The High Court in London has dismissed a judicial review application brought by a British Sikh group for a separate Sikh ethnicity tick box in the next UK census in 2021.
Justice Beverley Lang ruled that the application was dismissed on the ground that it is "premature", and in breach of parliamentary privilege and the constitutional convention of the separation of powers.
She had reserved her judgment after a two-day hearing in November during which she considered the submissions presented by Sikh Federation (UK) and counter arguments of the UK Cabinet Office.
Sikh Federation UK, represented by the law firm Leigh Day at the Royal Court's of Justice, had claimed that it would be unlawful for the Cabinet Office to lay before Parliament a Census Order based on the proposals set out by the UK's Office for National Statistics (ONS) in its December 2018 White Paper, which had rejected the need for a separate tick box.
In her judgment handed down last week, Judge Lang noted that the case was not an exceptional one which justifies any departure from the general rule.
"In my judgment, the court should not determine the claimant's claim as it is plainly premature. A ministerial decision has not yet been made; no draft Order in Council has been published or approved by Parliament; and the Queen in Council has not made an Order under the 1920 Act," the ruling states.
Sikh Federation UK has said it will seek permission to appeal against the order and will continue its campaign for a separate Sikh ethnicity tick box in the next census.
Our client believes that it is of great importance that ethnic Sikhs are given the opportunity to mark their ethnicity on the census in 2021 so that an accurate picture of ethnic Sikhs in the UK can be established to inform government decisions and meet community needs. We will now be working with them on their application to appeal, said Leigh Day's Rosa Curling, the group's solicitor.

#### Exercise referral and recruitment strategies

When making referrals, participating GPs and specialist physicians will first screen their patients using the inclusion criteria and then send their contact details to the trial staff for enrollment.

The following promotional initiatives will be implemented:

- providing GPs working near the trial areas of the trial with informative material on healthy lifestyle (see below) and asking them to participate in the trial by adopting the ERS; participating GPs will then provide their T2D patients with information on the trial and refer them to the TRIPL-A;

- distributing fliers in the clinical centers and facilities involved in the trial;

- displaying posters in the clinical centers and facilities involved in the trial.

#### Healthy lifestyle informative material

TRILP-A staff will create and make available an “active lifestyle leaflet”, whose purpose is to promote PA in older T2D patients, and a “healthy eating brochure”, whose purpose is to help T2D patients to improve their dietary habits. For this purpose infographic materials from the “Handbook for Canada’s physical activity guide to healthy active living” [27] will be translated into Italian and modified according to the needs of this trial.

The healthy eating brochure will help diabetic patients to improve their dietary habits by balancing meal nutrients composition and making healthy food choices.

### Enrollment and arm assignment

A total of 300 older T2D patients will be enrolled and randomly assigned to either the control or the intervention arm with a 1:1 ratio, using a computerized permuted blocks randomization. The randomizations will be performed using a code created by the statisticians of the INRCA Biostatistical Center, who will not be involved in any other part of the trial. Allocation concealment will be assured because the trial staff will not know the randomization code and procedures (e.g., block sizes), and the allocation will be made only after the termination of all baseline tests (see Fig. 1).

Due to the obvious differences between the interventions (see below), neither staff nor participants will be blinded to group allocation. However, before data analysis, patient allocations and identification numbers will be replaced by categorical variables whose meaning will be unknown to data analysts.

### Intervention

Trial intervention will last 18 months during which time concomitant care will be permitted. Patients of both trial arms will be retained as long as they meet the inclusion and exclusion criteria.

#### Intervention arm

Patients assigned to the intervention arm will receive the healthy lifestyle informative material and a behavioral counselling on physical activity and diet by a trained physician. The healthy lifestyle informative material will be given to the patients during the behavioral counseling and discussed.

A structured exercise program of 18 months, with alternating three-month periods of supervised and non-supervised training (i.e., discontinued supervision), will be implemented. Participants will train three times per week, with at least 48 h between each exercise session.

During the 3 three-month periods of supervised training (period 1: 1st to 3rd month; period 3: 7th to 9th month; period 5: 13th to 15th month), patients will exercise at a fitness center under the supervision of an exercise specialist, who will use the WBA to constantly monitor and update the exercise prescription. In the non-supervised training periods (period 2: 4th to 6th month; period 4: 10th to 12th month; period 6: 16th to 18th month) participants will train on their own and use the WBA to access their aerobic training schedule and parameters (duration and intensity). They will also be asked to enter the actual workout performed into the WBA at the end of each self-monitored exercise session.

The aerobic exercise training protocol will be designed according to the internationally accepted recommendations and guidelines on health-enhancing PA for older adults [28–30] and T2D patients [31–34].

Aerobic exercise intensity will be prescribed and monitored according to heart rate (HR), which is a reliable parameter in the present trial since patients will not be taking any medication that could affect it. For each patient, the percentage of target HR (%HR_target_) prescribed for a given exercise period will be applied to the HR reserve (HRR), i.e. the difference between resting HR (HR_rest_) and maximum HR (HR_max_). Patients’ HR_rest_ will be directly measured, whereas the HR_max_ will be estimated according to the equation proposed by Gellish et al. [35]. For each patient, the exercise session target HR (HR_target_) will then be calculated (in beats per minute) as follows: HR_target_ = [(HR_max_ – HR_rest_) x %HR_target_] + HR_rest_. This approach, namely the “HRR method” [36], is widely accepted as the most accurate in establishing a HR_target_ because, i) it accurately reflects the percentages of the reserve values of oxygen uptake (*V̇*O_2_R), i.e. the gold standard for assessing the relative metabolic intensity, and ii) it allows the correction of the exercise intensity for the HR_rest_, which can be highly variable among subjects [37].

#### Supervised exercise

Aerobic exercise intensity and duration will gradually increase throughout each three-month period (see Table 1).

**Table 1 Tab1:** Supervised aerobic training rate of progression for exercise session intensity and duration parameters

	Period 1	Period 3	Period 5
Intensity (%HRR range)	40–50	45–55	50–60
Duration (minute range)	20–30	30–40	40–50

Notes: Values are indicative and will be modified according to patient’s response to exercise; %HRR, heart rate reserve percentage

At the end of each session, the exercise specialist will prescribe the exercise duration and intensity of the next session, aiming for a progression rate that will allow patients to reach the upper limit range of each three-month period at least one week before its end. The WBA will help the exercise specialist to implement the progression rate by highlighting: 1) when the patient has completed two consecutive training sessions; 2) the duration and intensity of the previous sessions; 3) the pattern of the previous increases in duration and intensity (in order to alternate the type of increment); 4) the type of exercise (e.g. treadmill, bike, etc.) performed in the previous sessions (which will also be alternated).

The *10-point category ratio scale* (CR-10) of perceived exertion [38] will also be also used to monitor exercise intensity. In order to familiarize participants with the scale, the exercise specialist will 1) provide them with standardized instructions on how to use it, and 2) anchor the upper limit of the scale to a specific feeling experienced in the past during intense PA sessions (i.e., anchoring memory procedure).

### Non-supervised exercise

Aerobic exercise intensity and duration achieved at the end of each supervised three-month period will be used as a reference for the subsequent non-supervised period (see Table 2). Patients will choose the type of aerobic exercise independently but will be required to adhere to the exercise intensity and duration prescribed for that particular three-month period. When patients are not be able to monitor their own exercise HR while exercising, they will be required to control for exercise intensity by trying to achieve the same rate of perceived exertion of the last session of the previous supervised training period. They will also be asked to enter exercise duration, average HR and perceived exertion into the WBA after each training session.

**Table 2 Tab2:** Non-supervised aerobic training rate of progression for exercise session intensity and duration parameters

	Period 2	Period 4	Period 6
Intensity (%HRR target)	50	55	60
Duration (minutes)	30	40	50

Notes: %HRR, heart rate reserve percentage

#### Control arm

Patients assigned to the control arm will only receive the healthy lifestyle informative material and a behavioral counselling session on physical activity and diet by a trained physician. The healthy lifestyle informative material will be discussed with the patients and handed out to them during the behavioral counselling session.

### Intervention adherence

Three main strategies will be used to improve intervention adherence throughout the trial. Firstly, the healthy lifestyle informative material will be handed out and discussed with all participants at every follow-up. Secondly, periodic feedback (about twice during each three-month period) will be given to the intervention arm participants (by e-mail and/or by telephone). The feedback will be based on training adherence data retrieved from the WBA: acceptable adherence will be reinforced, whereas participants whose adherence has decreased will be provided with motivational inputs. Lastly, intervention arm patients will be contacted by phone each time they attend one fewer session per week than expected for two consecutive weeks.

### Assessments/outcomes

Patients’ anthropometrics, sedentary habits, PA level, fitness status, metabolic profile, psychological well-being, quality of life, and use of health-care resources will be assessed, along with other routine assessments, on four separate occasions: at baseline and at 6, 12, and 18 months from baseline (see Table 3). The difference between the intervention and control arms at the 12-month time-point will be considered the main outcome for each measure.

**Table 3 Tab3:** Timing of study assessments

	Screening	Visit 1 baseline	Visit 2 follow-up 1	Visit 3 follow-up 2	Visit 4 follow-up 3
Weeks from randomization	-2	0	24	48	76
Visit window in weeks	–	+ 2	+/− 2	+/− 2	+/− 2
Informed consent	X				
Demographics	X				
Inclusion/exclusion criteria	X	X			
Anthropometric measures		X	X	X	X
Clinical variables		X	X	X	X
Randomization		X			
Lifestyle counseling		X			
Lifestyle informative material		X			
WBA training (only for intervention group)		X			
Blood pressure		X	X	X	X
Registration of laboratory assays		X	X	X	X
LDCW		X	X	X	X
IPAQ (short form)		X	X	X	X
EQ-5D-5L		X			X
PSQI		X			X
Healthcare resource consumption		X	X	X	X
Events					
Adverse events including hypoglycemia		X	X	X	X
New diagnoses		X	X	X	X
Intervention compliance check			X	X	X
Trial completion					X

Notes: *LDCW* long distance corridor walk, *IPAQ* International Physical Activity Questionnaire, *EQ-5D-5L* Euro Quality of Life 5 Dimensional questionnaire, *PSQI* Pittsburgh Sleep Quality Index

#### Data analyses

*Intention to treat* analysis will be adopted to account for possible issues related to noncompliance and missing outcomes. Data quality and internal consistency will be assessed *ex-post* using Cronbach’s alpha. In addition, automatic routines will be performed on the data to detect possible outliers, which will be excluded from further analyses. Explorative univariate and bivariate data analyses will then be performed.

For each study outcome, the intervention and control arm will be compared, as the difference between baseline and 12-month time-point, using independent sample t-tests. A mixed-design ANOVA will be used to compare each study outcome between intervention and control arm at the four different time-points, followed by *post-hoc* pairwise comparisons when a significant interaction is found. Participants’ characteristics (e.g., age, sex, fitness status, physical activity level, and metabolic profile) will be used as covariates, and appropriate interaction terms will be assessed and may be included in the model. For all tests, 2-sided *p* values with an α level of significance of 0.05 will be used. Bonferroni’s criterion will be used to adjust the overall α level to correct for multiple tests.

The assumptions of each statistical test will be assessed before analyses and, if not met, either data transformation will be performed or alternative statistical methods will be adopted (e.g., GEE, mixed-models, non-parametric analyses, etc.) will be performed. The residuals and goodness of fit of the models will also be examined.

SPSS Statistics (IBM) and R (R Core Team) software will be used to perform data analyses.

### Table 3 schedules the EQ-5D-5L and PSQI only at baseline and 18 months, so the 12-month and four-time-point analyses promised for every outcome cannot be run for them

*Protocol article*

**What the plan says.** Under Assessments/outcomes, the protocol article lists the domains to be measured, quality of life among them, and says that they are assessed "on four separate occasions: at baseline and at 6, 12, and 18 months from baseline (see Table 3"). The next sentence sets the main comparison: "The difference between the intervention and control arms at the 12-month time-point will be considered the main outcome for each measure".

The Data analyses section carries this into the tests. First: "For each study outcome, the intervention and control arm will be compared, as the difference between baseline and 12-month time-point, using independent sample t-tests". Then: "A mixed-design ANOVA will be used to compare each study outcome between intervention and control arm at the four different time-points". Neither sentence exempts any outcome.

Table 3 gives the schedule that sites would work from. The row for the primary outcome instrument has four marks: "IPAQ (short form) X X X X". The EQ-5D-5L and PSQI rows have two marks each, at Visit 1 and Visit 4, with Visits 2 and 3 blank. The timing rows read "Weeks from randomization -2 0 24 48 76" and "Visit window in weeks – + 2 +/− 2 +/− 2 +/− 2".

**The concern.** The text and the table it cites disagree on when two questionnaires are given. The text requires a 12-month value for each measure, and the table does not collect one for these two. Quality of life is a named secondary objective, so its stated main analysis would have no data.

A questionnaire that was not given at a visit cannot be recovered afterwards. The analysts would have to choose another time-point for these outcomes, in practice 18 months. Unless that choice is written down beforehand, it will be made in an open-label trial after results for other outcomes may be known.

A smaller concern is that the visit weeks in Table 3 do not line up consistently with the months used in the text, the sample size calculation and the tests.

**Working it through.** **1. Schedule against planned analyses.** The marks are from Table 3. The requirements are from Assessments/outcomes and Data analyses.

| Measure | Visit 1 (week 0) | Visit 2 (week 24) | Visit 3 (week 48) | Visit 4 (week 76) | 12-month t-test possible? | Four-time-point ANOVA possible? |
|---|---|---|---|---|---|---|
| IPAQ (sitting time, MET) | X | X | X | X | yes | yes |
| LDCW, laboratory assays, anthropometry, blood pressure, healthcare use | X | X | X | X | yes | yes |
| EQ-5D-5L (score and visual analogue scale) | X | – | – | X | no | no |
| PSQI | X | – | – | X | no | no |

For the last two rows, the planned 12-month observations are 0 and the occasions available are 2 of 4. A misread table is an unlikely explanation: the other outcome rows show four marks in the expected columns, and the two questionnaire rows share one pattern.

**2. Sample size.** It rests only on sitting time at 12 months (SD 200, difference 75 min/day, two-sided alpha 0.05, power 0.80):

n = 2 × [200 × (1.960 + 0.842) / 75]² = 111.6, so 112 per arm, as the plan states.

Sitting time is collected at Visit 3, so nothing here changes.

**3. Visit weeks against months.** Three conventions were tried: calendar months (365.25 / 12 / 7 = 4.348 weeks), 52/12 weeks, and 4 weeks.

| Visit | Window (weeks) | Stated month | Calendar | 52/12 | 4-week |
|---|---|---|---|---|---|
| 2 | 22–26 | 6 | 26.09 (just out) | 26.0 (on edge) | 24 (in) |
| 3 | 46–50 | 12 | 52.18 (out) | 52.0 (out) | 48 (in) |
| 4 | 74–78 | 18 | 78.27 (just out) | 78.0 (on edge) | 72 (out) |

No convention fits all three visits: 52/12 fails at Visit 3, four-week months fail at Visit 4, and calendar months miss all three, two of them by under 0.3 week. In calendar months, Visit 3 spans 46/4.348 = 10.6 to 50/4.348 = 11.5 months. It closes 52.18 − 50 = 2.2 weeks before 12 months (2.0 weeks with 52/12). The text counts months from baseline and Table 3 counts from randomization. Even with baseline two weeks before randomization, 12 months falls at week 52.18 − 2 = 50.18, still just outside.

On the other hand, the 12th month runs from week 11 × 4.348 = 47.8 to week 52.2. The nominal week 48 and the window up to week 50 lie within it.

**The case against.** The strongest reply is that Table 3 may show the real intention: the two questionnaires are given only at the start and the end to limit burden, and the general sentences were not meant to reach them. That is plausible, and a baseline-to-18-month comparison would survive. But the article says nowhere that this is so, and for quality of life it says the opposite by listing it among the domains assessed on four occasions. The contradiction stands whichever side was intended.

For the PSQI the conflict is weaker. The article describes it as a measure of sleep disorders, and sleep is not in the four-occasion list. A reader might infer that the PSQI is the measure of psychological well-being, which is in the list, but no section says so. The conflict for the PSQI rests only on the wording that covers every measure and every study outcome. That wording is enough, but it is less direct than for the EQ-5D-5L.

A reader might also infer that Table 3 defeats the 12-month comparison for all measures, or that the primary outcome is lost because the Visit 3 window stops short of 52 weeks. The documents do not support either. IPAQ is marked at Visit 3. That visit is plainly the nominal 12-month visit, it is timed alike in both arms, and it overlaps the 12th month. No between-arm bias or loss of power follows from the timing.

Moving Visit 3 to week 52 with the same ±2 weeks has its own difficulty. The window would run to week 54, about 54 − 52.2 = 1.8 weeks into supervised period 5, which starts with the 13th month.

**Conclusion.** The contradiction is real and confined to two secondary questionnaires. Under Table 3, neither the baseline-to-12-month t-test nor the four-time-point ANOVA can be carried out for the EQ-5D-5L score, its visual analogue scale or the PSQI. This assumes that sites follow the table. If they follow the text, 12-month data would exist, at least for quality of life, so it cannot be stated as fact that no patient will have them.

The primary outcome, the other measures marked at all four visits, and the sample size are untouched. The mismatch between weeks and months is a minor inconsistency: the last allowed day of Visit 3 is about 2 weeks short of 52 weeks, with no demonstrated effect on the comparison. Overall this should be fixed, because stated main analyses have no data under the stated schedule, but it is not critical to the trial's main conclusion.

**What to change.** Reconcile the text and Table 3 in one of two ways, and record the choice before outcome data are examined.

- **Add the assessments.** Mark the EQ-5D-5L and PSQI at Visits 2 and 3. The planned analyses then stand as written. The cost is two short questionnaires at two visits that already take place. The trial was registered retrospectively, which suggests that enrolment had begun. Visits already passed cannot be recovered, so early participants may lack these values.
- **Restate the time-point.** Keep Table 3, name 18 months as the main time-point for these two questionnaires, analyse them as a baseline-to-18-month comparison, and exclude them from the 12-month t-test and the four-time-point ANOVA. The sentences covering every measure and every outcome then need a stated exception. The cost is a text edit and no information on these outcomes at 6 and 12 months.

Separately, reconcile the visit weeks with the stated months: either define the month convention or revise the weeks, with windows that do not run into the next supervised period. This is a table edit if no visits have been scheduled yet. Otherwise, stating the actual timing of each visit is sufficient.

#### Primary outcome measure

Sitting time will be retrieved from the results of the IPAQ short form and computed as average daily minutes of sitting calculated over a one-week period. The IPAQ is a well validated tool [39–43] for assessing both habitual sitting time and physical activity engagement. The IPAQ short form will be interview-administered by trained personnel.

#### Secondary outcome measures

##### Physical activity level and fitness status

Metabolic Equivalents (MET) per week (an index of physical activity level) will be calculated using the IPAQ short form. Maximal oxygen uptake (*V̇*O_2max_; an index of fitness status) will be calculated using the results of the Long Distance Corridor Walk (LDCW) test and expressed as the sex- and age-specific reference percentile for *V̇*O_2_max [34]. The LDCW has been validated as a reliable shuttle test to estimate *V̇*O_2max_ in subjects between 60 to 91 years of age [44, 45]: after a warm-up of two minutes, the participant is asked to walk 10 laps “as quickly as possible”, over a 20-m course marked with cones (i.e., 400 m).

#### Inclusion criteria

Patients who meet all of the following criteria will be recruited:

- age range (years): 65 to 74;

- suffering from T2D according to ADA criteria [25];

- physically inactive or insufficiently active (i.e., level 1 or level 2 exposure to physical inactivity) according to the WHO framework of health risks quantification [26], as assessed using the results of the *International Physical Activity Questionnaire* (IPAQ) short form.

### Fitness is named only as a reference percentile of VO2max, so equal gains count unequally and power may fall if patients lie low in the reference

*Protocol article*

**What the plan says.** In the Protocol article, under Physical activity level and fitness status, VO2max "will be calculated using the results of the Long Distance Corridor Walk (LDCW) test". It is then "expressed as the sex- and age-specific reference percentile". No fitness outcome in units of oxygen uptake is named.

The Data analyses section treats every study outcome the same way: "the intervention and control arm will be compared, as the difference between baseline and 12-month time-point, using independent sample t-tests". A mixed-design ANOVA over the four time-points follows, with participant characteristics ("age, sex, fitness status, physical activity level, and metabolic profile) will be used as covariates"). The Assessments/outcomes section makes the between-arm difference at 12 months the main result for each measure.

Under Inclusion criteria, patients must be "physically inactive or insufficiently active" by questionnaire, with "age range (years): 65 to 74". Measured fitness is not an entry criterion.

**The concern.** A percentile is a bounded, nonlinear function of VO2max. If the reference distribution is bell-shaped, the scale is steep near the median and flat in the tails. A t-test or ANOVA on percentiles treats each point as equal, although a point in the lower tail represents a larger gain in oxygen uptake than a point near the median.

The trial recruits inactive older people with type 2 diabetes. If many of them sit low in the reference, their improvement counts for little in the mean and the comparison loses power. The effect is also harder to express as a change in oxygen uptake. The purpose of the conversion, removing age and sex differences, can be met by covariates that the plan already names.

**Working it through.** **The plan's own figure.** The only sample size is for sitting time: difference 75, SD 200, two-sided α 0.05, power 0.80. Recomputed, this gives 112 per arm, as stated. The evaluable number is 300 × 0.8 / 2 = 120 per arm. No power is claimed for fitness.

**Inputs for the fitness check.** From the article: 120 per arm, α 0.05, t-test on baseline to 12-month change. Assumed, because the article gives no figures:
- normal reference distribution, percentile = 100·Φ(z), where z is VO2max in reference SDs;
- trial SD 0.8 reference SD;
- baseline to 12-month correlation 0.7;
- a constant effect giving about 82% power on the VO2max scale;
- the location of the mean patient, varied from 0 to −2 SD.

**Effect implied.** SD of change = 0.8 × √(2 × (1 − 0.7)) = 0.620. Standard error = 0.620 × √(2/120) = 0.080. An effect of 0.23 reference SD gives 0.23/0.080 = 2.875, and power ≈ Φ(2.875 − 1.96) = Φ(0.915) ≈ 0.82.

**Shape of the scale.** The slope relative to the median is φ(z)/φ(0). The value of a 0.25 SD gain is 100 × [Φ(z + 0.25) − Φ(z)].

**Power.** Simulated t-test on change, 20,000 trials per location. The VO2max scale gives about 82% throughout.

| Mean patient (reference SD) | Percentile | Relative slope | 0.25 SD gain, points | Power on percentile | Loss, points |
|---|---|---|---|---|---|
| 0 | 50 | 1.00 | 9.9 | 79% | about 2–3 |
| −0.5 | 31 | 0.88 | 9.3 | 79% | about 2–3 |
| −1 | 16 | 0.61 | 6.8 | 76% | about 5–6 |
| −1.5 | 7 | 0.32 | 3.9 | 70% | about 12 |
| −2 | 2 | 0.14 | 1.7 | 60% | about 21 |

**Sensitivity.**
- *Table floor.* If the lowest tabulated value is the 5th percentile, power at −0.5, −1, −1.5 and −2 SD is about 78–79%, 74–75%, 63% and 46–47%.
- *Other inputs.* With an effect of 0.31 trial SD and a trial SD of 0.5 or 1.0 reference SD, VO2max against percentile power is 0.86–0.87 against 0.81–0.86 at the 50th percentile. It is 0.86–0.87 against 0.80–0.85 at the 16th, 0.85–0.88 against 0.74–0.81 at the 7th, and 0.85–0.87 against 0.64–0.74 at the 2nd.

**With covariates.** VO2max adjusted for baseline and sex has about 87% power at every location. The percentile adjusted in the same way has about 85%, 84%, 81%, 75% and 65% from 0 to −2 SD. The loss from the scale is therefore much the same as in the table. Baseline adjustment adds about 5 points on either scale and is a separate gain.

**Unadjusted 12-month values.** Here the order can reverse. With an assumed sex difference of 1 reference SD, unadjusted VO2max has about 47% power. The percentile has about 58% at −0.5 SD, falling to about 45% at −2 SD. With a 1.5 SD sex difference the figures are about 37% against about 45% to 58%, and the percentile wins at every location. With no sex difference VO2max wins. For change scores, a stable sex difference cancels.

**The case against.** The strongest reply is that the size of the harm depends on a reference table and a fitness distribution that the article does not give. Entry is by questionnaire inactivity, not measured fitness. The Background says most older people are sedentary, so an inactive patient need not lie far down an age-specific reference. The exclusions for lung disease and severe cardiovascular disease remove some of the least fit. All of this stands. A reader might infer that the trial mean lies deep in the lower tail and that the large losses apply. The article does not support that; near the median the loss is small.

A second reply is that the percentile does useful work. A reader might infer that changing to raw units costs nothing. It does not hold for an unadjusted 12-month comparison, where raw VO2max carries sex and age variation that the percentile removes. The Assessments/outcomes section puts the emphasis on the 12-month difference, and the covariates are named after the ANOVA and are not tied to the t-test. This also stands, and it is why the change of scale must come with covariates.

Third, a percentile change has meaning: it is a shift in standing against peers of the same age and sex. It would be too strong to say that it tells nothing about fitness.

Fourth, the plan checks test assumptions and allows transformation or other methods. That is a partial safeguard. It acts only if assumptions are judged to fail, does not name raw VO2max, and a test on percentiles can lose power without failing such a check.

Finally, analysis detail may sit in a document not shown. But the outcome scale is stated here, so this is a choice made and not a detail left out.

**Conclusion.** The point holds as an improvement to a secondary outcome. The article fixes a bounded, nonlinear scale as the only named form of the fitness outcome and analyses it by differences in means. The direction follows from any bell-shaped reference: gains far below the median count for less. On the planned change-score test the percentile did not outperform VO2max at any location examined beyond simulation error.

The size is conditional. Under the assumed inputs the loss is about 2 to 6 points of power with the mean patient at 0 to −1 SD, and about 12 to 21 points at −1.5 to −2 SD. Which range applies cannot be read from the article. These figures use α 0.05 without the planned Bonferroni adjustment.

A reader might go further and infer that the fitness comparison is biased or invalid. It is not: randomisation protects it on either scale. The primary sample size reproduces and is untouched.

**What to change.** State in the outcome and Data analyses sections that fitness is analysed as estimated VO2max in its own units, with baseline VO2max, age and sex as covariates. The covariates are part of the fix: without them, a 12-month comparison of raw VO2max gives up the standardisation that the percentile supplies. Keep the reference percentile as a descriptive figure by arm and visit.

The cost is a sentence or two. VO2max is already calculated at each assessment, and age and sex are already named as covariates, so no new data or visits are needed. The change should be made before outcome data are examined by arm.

Sikhs are recognised as a separate religion in the optional religious question introduced in the 2001 Census.
The UK's Race Relations (Amendment) Act 2000 placed an obligatory duty on the country's public authorities to monitor and positively promote race equality in the provision of public services.
According to Sikh Federation UK, which claims the backing of hundreds of UK Gurdwaras, public bodies tend to only reference the ethnic groups used in the census and demand a separate Sikh ethnic tick box to ensure Sikhs have fair access to all public services.
The issue has triggered a war of words between different British Sikh groups, with the Network of Sikh Organisations saying that: Sikhs are adequately recorded in the Census under religion, and the Office for National Statistics (ONS) made the right decision in rejecting the Sikh Federation UK's calls for a Sikh 'ethnic' tick box.
In the High Court ruling dated December 12, Judge Lang notes that the UK Parliament will have the benefit of seeing the reasons for the ONS proposal not to include a Sikh tick box response in answer to the ethnic group sub-topic question as set out in the White Paper, which was presented to Parliament in December 2018.
The matter can then be debated by Parliament on the merits, if it considers it appropriate to do so, she said.
Meanwhile, the ONS, which conducted a consultation ahead of the next UK census, stresses that as the religion question will have a specific Sikh tick box response option, everyone who wishes to identify as Sikh in response to the ethnicity question will be able to do so through a write-in option in the next 10-year census.
No group will be missed out in the digital-first 2021 Census, the ONS said.